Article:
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Glenvale State School plants the seeds of remembrance

A garden is often a place of peace and contemplation. Glenvale State School’s proposed garden of remembrance will be a special space to honour former students who made the ultimate sacrifice in the First World War.

The garden will incorporate a stone memorial telling the stories of the young men from the district who bravely served and lost their lives in the First World War.

Glenvale’s current students will research and write the soldier’s stories as a way of learning firsthand about the First World War and how it touched their community.

Colleen Duncan is the President of the Glenvale State School Parents and Citizens. She believes it’s important for the children at the school to learn about these young men who left their farms and families, never to return.

“The children will research the stories, using all the modern technology available. They’ll see the letters the men wrote to their families at home, and they’ll learn what it was like in the trenches.”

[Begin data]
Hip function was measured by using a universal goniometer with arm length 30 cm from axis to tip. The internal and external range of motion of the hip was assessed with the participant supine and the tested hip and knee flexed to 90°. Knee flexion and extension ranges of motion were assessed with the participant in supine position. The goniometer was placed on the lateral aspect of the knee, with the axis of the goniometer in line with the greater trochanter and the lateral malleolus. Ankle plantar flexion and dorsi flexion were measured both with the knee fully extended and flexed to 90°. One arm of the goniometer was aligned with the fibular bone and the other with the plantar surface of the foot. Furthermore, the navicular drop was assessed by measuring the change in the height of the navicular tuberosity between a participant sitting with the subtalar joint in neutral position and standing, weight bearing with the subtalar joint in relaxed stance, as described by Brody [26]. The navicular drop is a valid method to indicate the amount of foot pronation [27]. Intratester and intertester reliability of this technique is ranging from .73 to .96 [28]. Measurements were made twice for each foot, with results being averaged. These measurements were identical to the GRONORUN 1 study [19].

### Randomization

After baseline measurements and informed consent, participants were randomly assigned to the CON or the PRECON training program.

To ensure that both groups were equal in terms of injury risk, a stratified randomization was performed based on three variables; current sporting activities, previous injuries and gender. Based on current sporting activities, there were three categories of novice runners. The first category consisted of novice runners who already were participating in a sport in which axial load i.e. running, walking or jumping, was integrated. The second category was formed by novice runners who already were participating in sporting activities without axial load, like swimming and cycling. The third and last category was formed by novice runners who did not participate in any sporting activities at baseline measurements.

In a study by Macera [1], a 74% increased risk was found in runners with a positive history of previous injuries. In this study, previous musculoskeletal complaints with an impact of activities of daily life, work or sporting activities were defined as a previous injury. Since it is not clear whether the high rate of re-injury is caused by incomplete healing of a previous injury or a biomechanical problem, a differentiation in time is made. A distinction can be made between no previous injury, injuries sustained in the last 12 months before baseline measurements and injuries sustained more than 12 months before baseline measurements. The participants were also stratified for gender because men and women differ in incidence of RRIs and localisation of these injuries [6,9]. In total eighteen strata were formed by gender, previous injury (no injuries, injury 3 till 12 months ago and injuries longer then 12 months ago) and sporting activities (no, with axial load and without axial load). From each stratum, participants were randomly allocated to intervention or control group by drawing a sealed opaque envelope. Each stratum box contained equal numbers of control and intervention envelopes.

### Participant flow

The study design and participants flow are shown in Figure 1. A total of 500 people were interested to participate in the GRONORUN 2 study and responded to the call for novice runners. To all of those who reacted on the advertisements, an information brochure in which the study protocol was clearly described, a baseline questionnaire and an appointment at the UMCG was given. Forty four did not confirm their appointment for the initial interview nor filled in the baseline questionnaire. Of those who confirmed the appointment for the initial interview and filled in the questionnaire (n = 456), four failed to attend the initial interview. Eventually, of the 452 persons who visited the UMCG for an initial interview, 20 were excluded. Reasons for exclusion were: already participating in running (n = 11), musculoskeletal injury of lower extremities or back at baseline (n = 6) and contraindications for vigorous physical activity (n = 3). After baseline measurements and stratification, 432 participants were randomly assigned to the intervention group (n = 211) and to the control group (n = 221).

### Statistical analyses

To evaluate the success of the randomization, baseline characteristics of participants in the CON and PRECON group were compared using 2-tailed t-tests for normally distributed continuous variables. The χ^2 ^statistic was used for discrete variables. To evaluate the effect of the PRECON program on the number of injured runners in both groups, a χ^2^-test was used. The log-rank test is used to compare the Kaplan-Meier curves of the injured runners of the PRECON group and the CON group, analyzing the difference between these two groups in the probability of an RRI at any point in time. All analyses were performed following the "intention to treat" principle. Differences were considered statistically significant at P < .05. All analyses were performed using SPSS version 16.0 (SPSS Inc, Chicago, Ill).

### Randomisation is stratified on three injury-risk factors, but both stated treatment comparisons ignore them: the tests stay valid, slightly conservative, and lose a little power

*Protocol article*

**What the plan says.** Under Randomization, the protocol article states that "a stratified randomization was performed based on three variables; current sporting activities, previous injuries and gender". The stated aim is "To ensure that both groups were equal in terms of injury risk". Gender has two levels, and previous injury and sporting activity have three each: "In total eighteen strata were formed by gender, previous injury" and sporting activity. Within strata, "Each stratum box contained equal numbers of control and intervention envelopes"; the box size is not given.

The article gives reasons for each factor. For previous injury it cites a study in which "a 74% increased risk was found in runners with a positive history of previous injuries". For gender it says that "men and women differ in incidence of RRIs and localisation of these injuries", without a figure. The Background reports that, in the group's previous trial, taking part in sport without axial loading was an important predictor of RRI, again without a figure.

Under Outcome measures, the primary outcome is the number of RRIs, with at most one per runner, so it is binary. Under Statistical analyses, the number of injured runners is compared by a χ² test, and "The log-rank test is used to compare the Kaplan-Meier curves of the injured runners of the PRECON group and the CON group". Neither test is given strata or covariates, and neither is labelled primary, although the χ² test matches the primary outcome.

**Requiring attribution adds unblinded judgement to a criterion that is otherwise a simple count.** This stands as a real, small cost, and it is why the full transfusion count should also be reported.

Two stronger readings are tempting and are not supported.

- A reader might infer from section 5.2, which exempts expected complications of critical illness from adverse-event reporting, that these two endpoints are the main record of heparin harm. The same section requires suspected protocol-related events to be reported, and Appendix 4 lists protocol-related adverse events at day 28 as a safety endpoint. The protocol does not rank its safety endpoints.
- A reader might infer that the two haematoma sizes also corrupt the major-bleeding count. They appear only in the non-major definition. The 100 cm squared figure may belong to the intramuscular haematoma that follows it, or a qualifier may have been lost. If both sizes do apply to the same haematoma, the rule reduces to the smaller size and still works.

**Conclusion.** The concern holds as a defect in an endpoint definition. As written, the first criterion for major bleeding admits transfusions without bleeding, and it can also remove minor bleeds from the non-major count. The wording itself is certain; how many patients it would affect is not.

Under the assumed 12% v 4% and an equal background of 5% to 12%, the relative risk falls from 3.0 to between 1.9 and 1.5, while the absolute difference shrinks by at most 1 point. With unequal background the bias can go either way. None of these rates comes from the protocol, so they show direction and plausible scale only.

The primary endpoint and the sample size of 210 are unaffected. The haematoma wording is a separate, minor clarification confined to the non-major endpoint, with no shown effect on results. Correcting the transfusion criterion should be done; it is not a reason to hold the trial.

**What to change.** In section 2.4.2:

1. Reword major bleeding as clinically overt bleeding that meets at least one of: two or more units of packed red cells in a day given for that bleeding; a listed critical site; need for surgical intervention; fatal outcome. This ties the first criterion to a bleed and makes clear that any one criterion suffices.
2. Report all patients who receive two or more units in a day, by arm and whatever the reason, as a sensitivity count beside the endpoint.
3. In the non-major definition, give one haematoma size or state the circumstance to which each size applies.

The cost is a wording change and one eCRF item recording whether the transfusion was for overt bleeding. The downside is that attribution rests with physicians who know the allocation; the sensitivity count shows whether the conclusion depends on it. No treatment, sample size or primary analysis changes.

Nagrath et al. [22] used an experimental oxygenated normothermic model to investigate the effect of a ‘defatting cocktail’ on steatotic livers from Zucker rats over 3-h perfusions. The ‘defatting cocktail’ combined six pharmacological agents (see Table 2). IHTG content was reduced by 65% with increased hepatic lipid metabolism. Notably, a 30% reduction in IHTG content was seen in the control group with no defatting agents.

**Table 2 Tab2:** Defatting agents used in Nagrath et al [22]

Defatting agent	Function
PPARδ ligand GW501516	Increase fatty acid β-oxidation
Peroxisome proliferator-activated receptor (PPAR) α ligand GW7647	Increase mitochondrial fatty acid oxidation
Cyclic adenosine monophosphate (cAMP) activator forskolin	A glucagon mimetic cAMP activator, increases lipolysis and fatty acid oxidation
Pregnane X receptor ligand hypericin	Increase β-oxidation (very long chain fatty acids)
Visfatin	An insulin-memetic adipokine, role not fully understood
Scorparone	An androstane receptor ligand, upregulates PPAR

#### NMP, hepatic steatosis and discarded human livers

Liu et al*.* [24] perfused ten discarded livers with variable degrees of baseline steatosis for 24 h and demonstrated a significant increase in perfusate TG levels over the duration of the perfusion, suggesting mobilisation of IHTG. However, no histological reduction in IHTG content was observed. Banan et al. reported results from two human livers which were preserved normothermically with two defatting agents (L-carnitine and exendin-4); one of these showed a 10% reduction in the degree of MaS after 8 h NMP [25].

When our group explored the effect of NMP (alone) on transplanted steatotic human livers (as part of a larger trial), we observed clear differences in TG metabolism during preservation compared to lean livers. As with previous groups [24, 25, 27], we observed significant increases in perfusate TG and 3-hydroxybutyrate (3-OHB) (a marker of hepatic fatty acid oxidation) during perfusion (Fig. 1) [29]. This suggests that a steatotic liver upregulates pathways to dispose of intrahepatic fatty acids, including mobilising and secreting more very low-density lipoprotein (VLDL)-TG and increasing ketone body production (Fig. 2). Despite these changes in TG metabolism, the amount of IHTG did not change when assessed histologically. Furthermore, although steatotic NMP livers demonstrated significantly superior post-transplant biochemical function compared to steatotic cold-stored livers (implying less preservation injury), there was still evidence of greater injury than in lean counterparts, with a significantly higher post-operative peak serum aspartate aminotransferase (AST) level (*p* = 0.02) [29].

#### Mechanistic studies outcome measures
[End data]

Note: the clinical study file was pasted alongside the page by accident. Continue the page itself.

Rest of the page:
The garden housing the stone plinth has been stocked with native Australian plants and takes pride of place in the school grounds, in front of what would have been the young soldiers’ classroom. Colleen explains the significance of the garden.

“We don’t want this to be a ‘precious’ place. The garden is a spot every child walks past every day. The idea is that the kids now, and in the future will sit in the garden, maybe eat their lunch, and read these stories of the young men from our school who went away to war. They’ll learn about the reality of war—that it’s something to remember but not glorify.”

The Parents and Citizens has involved local organisations like the Toowoomba and Darling Downs Family History Society and the Milne Bay Military Museum, giving the project a community focus. The area has a strong military connection—several families from the army base at Oakey send their children to Glenvale. Colleen believes the creation of the garden and the memorial will make each Anzac Day more meaningful.

“We always have an Anzac Day ceremony and usually involve a parent who’s a serviceman. This project and the children’s participation will make sure our kids really understand the meaning of war.”

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Creative Commons Attribution-NoDerivs 3.0 Australia (CC BY-ND 3.0)
Last updated
31 May, 2016

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